However, next up we have Sensory Effects of Spellcasting. This is a comprehensive look at spell effects and how they can be customized to an individual spell caster to allow his spells to give off a unique effect. The effects usually work on the senses; sight, sound, smell, taste, touch. Such things as variant color or sounds can be added or changed for the spells each caster is capable of using. This part of this section is a nice addition to allow a spell caster to tailor their own character to make them unique.
The section ends with a brief discussion on Familiars and Hideaways. Familiars of a spellcaster on Athas tend to be unobtrusive, due to the biases against spell casters. Hideaways of a wizard are their lairs and some suggestions are given of what to expect in such a hideaway, but these suggestions are very broad and common.
The 2E setting still allowed clerics to exist; they worshipped the elements instead of the gods. In fact, instead of turning into a Dragon or Avangion at 20-30th level they transformed into Elements themselves. Similar to the portions in the Wizards section, this section includes all the same information on how to turn into an Elemental higher being.
Mention is made of the Templars and how they can not progress past the 20th level. Druids are also mentioned and they are allowed to progress past 20th level. However, they do not have access to an advanced form, but instead forge closer ties to the land they are sworn to protect. Druids in 2E are divergent from the 4E version and much of the information is of no use in a 4E campaign. Also, thankfully, templars are a theme in the 4e campaign setting and as such they can progress as their core class.
Next the book discusses the priest spells beyond 7th level. Similar to the wizard, clerics in 2E were limited to 7th level spells and this supplement allowed them to learn spells beyond their normal restrictions. Again notes are made of specific spells from the 2E Tome of Magic sourcebook. Since 4E uses a different spell and power system this information is moot.
From there the section goes into the Planes Beyond. It is a discussion on how the various planes all fit together. The 4E campaign book sticks fairly close to the typical 4E cosmology. This is slightly different from the 2E version of planes, different enough that the two bits of information are just incompatible enough so they can not be used together.
The section deals with the topic of Clerical Organization. The basic gist is that clerics are loners and rarely form congregations. Mention is made of these rare exceptions. Since the 4E sourcebook recommends not allowing clerics (or divine characters) into the campaign this information is useless unless a GM wanted to use it for a charlatan NPC.
Here we get into the rogues and bards and how they progress past 20th level. This is fairly straight forward as they gain more points to spend in their thieving abilities (in fact this is the shortest character section in the book only running 5 pages). In 2E thieves gained access to exclusive abilities, such as Climb Walls or Open Locks. This sourcebook added some new abilities, Detect Magic, Detect Illusion, Forge Document, Bribe Official, Dig Tunnel, and Escape Bonds. Specifics are given for each of the new abilities. However, these abilities now fall into the skills of 4E and thus this information is of no use in a 4E setting campaign.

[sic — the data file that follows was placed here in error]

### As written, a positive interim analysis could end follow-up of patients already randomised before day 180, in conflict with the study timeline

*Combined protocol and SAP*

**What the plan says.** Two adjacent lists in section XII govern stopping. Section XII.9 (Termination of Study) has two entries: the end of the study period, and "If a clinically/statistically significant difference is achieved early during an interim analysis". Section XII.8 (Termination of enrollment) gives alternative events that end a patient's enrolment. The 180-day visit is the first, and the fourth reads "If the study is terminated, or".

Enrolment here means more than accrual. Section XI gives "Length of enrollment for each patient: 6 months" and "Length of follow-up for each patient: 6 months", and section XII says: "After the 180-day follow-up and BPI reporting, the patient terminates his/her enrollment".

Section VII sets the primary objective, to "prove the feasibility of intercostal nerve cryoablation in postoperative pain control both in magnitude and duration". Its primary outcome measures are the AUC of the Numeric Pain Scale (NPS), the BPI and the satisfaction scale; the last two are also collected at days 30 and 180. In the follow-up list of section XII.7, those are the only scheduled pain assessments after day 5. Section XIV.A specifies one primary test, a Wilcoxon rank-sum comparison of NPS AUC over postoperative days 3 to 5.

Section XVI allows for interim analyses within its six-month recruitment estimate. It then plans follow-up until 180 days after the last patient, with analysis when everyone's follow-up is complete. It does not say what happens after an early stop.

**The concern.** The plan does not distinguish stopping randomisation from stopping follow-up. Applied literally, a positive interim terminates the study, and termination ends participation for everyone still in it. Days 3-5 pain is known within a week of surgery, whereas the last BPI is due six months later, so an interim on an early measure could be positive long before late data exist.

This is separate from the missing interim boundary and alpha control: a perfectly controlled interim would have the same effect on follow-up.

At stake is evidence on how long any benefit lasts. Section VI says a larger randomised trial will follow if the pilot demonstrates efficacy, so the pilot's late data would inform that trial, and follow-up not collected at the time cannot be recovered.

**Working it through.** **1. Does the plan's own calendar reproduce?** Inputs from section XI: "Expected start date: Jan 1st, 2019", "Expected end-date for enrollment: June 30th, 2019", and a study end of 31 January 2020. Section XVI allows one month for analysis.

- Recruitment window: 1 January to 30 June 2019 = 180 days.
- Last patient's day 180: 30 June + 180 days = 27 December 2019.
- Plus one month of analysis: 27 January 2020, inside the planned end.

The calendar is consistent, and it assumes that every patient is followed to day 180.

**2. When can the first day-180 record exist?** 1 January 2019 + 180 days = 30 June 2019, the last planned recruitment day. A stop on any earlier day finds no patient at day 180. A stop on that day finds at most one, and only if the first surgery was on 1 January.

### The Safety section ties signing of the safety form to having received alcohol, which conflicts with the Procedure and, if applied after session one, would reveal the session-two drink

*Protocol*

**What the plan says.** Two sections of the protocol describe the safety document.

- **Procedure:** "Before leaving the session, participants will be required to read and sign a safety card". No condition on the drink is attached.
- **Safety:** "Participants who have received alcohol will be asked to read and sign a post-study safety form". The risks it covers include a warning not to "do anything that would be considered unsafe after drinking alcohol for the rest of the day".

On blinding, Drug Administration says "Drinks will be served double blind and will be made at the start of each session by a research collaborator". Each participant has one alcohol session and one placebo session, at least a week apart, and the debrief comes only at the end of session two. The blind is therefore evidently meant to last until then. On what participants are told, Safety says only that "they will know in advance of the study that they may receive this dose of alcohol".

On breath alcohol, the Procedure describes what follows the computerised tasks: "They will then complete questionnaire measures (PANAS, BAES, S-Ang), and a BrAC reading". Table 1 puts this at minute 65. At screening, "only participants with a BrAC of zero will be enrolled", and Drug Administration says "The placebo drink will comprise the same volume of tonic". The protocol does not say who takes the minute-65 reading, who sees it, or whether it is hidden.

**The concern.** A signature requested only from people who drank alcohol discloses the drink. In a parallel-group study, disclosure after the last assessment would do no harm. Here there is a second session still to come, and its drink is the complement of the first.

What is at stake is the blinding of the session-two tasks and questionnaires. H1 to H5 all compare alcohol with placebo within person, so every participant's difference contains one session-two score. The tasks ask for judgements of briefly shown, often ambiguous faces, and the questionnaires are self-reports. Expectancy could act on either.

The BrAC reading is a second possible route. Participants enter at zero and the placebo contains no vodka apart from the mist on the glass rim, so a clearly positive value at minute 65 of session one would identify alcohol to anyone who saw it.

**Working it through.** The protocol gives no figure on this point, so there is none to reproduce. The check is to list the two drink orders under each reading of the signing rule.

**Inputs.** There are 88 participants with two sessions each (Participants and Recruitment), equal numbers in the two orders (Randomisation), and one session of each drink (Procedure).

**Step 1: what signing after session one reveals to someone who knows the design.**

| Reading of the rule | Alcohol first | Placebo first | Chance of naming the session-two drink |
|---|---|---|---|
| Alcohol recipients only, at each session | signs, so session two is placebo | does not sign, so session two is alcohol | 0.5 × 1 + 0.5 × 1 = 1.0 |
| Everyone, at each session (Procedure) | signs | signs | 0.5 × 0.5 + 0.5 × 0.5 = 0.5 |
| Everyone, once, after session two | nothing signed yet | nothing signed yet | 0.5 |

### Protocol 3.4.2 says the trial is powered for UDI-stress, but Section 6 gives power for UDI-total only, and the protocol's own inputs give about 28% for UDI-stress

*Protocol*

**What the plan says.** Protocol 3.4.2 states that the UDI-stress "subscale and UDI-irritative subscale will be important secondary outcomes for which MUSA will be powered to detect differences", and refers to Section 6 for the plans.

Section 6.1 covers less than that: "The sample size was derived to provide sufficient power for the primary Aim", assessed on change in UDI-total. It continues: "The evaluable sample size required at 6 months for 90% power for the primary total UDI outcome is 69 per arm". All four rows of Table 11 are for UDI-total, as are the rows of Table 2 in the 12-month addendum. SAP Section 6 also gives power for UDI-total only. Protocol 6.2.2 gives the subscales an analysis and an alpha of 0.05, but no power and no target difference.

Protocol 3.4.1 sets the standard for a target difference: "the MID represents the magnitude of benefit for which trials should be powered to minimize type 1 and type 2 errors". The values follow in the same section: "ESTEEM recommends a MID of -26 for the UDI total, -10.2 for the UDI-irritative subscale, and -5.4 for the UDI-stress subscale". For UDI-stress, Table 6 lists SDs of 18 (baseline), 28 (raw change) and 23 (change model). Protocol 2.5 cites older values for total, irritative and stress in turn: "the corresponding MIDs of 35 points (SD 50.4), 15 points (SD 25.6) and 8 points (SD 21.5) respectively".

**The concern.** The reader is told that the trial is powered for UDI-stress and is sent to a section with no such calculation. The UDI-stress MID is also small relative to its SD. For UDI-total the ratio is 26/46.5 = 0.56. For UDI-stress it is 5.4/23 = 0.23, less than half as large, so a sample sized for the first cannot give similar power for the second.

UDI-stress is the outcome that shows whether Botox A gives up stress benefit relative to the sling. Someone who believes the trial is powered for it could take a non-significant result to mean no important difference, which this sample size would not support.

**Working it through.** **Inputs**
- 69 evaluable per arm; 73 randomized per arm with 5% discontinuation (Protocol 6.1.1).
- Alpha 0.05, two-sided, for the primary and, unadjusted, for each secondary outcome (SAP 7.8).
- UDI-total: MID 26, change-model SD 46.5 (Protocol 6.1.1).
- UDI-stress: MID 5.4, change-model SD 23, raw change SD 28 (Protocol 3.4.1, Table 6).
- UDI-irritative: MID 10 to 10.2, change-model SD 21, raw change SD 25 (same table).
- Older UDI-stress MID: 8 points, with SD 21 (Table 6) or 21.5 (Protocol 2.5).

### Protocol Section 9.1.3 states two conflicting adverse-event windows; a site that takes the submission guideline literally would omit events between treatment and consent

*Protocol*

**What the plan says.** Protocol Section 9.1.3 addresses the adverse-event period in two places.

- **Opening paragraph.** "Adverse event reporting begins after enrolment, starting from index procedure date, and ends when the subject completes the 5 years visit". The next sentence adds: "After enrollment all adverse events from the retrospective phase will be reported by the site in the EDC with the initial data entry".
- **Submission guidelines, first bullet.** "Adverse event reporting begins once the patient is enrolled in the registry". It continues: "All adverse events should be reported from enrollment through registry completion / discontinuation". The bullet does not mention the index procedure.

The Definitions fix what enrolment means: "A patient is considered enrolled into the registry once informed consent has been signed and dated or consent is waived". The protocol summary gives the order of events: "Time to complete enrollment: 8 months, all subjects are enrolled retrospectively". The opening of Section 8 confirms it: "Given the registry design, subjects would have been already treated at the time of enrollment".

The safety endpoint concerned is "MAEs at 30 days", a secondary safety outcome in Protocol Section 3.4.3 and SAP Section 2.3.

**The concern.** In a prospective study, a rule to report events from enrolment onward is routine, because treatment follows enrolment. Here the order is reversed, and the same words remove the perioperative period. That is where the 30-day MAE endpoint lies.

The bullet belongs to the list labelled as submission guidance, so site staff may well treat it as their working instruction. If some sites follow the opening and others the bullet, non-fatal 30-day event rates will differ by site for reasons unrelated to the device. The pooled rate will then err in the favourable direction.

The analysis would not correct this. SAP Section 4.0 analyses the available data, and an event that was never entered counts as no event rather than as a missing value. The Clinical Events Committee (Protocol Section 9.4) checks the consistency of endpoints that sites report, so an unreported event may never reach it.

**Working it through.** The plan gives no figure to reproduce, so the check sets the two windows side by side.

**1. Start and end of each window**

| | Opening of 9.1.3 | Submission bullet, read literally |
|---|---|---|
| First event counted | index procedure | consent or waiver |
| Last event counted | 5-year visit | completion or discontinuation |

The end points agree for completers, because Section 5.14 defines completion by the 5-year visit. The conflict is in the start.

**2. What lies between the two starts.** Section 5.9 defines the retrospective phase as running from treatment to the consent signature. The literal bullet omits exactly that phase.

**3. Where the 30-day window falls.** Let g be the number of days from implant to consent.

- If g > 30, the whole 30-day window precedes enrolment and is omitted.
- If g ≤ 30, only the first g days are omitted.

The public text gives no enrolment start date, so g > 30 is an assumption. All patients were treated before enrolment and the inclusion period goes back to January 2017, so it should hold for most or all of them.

This sourcebook introduces the Order. This is a group of high level psionicists above 20th level that have loosely banded together to control psionicists above 20th level. It provides a brief description of the organization, how it is laid out, how to enter it, what its agenda is, how a person can fit in, how to integrate the Order into a campaign and its outlook on the sorcerer-kings and other advanced beings. As written the Order is exceptionally controlling and if a character does not adhere strictly to their mandates (doing “good” is considered to be non-neutral and thus prohibited), the character is hunted by the Order. The Order is set up to antagonistic toward adventurers and it will be rare that a psionicist character will be able to stay on their good side.
In contrast, the 4E Epic Destiny, Mind Lord of the Order (the only mention of the Order in the 4E book), is a bit less stringent. While they still want to keep wild use of psionics under control, the definition of what constitutes a divergence from a neutral outlook is more lenient. However, if a GM wanted to play up the harsher constrictions it could make a campaign more intense.
There are three Appendixes, each describing new spells and powers for wizards, priests and psionicists, including the new 10th level spells. This fully covers 72 pages of the book, nearly half the book. Since the 4E rule set takes a completely different approach to spells and powers, as written, all of this information is of no use. However, if a GM is willing to do the work he could conceivably convert these spells into powers and rituals for the 4E rules. Otherwise, half the book is of no use in a 4E campaign.
Monstrous Compendium Entries
Here we have the Dragon, Avangion and Element advanced beings written up as 2E monsters. And when I say they are written up, they are all given stats of varied and then a chart is provided for the stats of the various advanced beings at each level of their progression. Because they are written for the 2e rule set, they are of no use in a 4E campaign. If you wanted to use them in a 4E game you can use the Dragon of Tyr entry in the Dark Sun Creature Catalog as a basis for the other two.
There are 45 pictures to be found in this book. Other than the pictures of the war vehicles and progression of the Dragon and Avangion forms, the artwork can not be used to showcase things the characters will see during an adventure.
Overall: While this book was something innovative for its time, it usefulness for a 4E setting is minimal at best. Class structures have changed radically from their 2E counterparts and translating the two is too difficult to truly be effective. Bringing the information herein into the 4E rule set is simply not worth it. There are a couple of interesting bits that could be brought into a 4E game, such as the Sensory Effects of Spellcasting, but overall the book is not of any use for a 4E setting campaign.